Heating a house

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I have a 1700 square foot house on a crawl space foundation with the bedrooms on one end of the house and a living room/dining room/kitchen on the other. I have propane water and heat.
To make a long story short the living room/dining room/kitchen area stays colder than the rest of the house. I have had the system looked at and it is working fine.
I have a fire place "insert" with chimney. The house is about 6 years old. Wanted to put in a gas log but my gas bill is crazy. I have to get my tank filled up 3 or 4 times a year.
Debated putting in a wood burning stove as I remember having one when I was younger and they heated a house up quickly. But someone said i would probably have to change the chimney pipe ot the "double insulated kind" Not sure what that means. My chiney is at the end of my house and outside and covered with vyinle as is the entire house. Is changing the pipe something I could do myself?
What other options are there for me? I have even debated putting in those fake electric logs that put out heat but how much heat do they put out? Would it warm a small living room?
Any help is greatly appreciated!
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you might try an oil filled rollaround heater.
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What is that?
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Don wrote:

http://www.lowes.com/lkn?action=productDetail&productId$9077-33454-MG15T
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Increase wall, crawlspace, and attic insulation, cheapest in the long run.
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Don wrote:

Where is the thermostat located? Is it in the warm area or the cool area? Is there something about the cool area that makes it loose heat faster than the warm area (more windows, uninsulated door, etc.) or does the heat simply not get to the cool area?
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The warm area of the house is the beddrooms which are on one side. The living room is at the other end and is more "open". The thermostat is on the bedroom side.
The living room is the farthest form the furnance. The living room has more windows and doors.
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(snip)
Good thought. If the OP spends the most time in his living area, could make sense to move the thermostat there.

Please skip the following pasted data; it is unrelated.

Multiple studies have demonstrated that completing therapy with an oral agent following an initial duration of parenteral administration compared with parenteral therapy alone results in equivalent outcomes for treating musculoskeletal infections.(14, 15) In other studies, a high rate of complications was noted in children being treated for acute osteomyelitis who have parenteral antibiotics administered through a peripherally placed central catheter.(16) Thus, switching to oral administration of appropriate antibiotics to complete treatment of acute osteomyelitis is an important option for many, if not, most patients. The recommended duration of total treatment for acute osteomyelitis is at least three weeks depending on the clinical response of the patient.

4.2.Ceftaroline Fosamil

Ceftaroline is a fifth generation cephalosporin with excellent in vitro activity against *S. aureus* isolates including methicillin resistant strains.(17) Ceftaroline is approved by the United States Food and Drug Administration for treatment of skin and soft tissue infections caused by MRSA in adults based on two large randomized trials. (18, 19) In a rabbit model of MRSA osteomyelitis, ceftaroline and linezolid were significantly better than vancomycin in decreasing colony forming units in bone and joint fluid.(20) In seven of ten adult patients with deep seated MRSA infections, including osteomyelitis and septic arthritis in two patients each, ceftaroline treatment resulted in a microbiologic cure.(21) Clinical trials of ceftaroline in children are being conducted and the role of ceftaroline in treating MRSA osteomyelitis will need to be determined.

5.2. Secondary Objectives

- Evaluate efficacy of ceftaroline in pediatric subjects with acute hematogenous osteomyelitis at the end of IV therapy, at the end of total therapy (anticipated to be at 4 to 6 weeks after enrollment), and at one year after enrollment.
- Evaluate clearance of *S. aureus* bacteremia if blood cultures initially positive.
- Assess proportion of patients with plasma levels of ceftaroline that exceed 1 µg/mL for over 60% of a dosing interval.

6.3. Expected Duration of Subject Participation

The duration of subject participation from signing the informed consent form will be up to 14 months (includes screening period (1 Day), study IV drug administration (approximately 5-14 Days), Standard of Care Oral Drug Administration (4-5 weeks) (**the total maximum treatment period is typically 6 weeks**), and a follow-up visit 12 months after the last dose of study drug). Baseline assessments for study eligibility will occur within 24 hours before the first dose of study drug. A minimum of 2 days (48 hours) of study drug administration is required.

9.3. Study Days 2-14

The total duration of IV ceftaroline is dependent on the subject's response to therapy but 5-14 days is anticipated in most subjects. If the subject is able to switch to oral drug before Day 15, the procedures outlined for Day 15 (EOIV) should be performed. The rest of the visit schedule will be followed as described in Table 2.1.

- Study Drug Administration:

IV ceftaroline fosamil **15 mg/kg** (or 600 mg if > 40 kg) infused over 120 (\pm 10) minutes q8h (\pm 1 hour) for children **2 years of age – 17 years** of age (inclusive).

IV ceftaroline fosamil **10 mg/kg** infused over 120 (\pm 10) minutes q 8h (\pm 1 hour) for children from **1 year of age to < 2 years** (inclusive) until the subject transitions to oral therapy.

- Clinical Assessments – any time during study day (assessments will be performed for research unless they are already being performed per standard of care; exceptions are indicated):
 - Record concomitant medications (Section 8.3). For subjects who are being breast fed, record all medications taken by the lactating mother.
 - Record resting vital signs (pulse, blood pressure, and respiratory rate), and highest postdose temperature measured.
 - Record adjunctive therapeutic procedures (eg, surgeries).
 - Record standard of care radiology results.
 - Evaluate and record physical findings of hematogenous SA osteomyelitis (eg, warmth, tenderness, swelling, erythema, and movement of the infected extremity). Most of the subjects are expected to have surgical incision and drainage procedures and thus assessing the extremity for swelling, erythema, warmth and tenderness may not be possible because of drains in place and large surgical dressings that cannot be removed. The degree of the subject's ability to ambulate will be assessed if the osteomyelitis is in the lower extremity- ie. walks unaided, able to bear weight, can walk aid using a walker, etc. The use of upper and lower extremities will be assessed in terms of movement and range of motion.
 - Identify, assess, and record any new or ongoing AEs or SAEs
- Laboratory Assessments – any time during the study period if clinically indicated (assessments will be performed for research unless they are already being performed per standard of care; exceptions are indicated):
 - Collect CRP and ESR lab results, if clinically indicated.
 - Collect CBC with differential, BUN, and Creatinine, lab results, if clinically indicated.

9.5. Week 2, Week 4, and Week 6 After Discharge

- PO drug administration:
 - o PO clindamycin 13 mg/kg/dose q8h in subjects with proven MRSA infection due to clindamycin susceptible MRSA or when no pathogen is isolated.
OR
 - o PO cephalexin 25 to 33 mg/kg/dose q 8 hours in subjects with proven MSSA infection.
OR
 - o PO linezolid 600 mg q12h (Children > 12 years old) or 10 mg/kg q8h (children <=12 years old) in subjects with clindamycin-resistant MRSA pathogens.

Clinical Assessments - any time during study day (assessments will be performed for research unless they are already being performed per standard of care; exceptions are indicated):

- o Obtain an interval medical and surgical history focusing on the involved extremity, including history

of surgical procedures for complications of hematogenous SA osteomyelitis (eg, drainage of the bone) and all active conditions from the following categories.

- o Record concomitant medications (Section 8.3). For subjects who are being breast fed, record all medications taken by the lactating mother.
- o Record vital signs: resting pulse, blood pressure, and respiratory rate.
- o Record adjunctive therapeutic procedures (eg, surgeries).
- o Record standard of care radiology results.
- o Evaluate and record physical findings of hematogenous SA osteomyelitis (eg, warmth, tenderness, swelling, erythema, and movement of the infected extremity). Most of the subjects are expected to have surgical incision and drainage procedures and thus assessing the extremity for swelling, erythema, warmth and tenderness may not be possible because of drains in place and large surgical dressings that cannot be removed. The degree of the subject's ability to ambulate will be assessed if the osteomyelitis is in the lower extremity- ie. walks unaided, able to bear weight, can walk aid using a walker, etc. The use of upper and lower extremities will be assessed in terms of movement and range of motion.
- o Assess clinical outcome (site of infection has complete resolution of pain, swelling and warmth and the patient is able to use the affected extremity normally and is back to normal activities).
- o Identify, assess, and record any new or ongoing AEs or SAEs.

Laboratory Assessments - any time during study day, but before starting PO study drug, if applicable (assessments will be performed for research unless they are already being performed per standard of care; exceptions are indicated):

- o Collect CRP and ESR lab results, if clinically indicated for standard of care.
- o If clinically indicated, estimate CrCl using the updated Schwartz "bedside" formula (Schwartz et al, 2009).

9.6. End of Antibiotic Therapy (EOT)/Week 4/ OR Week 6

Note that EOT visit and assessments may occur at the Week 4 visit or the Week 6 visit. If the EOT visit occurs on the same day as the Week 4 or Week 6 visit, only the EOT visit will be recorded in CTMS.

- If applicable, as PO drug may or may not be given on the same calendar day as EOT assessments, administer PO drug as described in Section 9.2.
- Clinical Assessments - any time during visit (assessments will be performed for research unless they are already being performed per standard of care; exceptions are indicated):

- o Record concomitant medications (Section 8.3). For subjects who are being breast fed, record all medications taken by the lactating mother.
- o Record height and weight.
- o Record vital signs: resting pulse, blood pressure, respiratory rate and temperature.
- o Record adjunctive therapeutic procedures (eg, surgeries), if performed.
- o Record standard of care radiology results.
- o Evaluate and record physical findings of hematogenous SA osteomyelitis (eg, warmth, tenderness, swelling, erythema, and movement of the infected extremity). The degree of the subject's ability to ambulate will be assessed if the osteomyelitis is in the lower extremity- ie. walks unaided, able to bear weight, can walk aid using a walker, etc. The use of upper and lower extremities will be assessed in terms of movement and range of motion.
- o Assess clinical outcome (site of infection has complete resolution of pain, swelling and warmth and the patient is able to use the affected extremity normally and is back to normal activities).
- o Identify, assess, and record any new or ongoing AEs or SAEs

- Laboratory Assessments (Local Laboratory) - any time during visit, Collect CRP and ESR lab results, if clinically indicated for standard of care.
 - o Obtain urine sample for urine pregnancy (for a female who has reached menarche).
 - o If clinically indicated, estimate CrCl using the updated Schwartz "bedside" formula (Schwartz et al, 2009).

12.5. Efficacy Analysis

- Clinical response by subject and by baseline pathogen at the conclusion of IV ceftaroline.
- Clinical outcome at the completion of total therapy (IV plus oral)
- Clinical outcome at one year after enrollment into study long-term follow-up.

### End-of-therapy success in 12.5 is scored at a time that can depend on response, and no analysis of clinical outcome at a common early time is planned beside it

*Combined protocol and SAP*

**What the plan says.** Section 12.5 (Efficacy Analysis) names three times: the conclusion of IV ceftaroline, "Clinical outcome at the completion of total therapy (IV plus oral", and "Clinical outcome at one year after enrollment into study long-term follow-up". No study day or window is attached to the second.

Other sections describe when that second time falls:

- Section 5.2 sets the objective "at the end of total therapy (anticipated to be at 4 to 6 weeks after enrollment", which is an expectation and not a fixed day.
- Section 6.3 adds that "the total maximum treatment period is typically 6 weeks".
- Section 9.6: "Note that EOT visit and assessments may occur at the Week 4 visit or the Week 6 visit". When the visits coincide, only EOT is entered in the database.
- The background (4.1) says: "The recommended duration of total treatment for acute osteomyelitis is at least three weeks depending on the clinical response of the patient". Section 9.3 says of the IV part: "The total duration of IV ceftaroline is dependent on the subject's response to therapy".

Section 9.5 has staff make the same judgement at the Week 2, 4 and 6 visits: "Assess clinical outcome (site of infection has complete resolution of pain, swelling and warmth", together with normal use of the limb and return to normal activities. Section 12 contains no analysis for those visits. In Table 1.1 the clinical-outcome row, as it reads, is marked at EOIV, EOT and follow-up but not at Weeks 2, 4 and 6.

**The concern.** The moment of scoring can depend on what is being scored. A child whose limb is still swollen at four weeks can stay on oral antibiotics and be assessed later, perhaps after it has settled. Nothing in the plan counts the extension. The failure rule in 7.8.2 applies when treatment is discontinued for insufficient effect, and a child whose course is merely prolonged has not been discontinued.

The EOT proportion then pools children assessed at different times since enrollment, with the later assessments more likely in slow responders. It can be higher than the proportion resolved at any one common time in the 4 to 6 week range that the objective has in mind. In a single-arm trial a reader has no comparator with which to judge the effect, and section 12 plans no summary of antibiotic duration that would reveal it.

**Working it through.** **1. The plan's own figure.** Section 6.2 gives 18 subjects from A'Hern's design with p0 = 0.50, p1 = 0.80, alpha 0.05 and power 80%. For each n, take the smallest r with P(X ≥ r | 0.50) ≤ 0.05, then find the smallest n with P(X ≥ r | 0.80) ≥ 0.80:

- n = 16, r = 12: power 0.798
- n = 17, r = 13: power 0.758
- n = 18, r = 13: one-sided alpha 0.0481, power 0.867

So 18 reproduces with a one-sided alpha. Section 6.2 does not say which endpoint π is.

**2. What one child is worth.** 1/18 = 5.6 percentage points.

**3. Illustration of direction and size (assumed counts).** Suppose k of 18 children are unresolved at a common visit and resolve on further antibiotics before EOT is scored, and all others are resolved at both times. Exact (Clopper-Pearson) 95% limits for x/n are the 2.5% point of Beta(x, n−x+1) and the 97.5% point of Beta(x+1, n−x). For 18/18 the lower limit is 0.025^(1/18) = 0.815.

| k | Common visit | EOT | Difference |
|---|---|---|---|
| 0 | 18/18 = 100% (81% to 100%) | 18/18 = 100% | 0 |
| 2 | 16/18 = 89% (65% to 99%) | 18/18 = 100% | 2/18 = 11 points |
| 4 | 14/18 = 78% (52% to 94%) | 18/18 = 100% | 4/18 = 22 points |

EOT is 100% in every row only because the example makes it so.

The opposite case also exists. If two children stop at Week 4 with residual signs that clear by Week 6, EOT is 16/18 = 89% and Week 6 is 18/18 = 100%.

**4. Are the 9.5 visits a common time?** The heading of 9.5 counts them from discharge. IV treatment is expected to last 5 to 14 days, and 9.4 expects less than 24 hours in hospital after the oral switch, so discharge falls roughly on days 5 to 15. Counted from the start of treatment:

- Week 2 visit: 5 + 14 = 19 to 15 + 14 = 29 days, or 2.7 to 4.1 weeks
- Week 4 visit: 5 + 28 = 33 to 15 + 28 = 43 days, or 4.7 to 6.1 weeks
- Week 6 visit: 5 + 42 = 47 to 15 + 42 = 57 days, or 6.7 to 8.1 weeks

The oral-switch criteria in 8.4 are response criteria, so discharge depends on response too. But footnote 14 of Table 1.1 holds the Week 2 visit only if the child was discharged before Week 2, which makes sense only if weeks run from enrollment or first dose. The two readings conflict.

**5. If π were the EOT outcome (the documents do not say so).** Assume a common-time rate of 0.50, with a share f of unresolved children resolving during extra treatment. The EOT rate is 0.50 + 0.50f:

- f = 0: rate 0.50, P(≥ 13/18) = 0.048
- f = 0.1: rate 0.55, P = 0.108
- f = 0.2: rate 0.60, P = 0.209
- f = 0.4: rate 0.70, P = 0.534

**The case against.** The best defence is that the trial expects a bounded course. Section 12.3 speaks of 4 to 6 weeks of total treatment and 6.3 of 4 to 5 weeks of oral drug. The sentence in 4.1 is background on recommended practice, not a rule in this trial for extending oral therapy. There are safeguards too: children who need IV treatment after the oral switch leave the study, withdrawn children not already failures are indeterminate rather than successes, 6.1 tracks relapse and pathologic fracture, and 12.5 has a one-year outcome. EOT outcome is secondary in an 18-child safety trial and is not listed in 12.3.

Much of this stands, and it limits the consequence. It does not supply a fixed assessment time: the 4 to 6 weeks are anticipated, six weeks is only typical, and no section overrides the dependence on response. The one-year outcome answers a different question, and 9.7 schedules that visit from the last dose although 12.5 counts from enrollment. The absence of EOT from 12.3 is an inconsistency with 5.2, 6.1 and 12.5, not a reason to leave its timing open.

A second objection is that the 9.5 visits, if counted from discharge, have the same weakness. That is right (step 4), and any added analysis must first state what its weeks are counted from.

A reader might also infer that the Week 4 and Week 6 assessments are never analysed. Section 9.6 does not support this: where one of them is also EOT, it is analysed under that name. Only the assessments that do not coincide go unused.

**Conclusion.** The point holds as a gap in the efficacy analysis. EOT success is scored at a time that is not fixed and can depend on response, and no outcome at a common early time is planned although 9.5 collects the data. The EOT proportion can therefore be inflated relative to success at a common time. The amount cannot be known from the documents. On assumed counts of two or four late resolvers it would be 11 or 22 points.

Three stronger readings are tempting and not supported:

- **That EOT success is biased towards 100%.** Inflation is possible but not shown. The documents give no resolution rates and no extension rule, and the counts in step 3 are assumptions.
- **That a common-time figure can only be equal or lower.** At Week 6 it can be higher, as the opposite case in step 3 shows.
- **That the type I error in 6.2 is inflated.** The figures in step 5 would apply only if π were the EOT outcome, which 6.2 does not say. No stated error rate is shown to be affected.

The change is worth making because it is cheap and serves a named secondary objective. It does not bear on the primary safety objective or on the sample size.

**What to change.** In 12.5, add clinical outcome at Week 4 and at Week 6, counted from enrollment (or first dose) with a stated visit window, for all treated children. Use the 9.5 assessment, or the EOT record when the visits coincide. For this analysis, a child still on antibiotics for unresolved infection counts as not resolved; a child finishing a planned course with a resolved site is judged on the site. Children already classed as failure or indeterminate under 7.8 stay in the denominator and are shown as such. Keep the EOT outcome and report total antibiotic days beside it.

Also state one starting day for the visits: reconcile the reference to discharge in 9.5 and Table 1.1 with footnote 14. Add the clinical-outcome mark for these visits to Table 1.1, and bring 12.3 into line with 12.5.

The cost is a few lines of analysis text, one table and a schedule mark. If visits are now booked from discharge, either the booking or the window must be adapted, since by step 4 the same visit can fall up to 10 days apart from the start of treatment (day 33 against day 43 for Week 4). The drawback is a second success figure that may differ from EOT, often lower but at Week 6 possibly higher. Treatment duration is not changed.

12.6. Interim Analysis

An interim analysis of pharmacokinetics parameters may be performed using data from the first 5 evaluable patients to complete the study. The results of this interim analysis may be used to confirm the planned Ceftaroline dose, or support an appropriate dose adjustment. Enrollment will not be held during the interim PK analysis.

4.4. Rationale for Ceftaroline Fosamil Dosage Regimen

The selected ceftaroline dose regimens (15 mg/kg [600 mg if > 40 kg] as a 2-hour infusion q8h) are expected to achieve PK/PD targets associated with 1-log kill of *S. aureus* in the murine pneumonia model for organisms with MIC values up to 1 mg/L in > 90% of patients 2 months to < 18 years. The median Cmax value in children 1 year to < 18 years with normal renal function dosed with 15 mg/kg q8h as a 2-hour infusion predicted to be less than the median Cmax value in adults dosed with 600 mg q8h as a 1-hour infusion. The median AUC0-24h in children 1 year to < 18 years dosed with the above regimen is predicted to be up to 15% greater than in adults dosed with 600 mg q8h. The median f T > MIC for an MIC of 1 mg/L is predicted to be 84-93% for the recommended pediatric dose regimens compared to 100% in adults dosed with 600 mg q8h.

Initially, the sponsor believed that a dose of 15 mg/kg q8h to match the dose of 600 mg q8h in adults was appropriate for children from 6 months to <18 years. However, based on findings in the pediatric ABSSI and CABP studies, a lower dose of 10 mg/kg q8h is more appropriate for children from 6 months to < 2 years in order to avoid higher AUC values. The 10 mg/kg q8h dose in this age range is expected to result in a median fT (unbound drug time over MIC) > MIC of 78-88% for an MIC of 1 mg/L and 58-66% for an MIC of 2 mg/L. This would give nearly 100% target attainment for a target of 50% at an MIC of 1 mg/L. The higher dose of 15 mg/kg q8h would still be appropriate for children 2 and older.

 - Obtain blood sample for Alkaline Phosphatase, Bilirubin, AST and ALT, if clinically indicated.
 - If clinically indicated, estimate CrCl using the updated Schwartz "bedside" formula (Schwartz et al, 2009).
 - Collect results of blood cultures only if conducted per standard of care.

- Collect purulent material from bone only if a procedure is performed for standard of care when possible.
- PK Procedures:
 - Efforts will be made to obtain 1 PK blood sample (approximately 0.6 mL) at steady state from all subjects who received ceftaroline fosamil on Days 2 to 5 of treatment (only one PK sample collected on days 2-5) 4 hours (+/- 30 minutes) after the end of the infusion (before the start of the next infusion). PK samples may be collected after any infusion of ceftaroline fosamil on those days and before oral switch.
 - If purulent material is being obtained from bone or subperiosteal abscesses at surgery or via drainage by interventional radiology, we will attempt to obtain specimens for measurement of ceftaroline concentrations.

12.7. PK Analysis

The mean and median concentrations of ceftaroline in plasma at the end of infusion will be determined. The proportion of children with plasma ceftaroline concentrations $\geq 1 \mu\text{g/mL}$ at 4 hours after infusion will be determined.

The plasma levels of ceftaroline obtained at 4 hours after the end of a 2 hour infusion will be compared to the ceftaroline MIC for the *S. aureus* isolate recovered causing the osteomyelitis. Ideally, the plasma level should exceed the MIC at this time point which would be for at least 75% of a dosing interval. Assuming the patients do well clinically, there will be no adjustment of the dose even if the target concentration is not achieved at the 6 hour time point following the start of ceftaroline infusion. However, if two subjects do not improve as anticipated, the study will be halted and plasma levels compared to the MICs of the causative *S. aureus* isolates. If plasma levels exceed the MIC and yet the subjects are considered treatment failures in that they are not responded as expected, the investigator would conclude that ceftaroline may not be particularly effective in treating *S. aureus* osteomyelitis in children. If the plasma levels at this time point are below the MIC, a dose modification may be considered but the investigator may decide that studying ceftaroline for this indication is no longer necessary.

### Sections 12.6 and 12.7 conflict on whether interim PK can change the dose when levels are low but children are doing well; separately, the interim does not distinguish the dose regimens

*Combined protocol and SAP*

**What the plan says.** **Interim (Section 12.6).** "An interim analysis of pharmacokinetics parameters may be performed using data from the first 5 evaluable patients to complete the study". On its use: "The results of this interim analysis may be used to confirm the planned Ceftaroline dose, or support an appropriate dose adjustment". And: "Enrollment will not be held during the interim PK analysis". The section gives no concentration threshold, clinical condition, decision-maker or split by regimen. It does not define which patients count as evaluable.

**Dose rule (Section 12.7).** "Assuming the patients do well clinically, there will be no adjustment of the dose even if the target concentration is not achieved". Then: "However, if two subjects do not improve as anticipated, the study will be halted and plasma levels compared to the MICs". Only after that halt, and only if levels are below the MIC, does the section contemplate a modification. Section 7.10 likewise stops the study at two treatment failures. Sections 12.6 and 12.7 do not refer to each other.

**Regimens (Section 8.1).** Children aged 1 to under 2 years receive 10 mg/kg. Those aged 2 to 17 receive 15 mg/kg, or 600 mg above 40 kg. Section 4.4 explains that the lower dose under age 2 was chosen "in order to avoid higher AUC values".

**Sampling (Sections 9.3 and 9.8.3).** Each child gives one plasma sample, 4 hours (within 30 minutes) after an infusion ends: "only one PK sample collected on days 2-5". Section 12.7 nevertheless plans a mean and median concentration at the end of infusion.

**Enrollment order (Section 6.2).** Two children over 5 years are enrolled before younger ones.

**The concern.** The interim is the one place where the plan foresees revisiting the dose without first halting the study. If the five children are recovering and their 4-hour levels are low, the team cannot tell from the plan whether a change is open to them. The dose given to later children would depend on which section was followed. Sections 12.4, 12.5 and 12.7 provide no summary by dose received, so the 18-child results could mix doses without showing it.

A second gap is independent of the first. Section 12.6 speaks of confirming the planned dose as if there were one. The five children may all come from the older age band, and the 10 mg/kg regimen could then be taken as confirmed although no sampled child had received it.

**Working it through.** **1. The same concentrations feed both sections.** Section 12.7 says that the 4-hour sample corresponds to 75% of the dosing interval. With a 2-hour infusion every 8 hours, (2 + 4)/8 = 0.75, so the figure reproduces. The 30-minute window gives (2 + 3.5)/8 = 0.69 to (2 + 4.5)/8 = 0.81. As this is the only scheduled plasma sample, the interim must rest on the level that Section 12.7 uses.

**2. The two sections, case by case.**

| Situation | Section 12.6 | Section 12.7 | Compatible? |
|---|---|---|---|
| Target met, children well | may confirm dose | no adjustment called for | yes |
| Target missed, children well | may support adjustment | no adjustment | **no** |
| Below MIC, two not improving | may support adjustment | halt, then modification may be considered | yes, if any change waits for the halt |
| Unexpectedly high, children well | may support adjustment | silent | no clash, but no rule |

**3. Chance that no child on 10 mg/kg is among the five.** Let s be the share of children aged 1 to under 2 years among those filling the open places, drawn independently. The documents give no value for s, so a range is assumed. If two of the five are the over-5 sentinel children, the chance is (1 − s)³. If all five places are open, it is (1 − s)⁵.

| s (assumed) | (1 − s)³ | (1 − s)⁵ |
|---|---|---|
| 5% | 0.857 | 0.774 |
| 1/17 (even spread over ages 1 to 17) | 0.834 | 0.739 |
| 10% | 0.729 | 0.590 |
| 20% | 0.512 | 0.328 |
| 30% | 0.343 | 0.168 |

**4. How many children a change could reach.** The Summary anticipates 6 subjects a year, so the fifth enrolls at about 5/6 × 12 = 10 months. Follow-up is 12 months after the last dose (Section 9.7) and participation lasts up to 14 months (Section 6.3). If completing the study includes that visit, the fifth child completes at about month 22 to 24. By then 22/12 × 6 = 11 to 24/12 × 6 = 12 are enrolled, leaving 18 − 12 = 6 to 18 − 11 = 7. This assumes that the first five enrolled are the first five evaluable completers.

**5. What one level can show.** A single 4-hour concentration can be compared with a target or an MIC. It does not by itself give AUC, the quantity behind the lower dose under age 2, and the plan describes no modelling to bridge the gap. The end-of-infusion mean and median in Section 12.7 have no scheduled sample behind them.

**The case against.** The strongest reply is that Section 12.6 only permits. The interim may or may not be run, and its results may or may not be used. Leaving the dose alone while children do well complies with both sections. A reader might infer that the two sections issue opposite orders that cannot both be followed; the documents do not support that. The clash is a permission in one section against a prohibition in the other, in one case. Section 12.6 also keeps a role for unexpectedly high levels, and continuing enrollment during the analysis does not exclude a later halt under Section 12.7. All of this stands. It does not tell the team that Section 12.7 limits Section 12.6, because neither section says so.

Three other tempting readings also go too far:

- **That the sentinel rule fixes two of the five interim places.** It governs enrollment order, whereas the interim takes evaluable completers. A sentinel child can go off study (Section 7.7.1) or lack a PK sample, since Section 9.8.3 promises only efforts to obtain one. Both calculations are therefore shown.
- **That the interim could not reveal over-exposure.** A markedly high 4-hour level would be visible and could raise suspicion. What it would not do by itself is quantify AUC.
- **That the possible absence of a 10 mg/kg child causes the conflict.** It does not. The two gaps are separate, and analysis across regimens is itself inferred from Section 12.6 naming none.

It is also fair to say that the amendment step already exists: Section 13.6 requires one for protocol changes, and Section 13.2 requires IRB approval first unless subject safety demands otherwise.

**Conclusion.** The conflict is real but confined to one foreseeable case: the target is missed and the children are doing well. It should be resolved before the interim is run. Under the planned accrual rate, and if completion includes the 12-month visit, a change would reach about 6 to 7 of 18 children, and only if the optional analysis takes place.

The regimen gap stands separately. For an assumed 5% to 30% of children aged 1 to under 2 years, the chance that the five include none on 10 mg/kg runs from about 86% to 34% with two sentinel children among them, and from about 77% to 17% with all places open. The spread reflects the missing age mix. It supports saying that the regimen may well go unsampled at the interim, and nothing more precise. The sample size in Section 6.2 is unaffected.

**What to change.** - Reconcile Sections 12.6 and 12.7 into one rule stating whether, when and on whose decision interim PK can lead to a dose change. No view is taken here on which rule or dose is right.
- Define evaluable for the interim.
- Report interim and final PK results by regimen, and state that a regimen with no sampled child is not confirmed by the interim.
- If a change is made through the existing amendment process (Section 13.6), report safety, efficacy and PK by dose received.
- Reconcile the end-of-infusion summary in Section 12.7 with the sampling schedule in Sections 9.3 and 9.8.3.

Given that my home sounds similar to the OP's, and I have similar problems, I have a question:
Would it be possible to have two thermostats in my home, which could supply one average reading that would trigger my HVAC system?
BTW, my thermostat is in the middle of the hallway where the bedrooms are.

Given that my home sound similar, I'll bet part of the problem is more windows, proximity of heat-producing kitchen appliances such as fridge, stove, and dishwasher, and air leaking through the chimney. And in my case, the living area is just so dang big that it's harder to heat or cool, compared to the bedrooms, which are smaller.

In my case, the heat gets to the living area, but it's never as warm as in the bedrooms. In summer, the situation is reversed, except it's worse: hot living area, cool bedrooms.
Hope nobody minds me interjecting my situation in my home. The OP's situation sounds so similar to mine that my experience may be relevant and/or I can learn something along with the OP from you other posters.
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N wrote:

Most heating systems work on a simple on/off switch triggered by the thermostat. I can think of a way to have each of them set to a different temperature and connected to an intermediate switch which would require both to be on before it would turn on the heating system but I can't see any benefit in doing that. A more complex system would continually sample the temperature reading at multiple locations and turn on the heat when the average (or weighted average) reached a specified value. That might have more benefit but I've not seen any such thing on the market. Maybe for a Johnson Controls type commercial system but not for homes. I think it would be less expensive to put in a second heating system.

That sounds like leakage/loss of temperature differential in the distribution system. Are the ducts insulated? (Assuming forced air because it does both heating and cooling.) Or maybe the total volume of warm air at the starting point isn't great enough?

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If this is consistant, then that just means that you have to arrange for more air to be delivered to and returned from the living area, and less to the bedrooms, until it's right.
You'd only need a separate heater or zone if either the error, or the desired relative temperature of the assorted spaces changed, at different times.
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<snip>
Gas logs are designed for aethestic purposes only. They are not designed for heating and are very inefficient at doing so.
When they are installed, it is a common practice to put a stop in the chimney damper, thus making it impossible to close the flue up. This is to prevent CO problems, but you then have a constant drain of heat from your house...straight up the chimney.
Jena
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snipped-for-privacy@comwares.net (JMartin) says...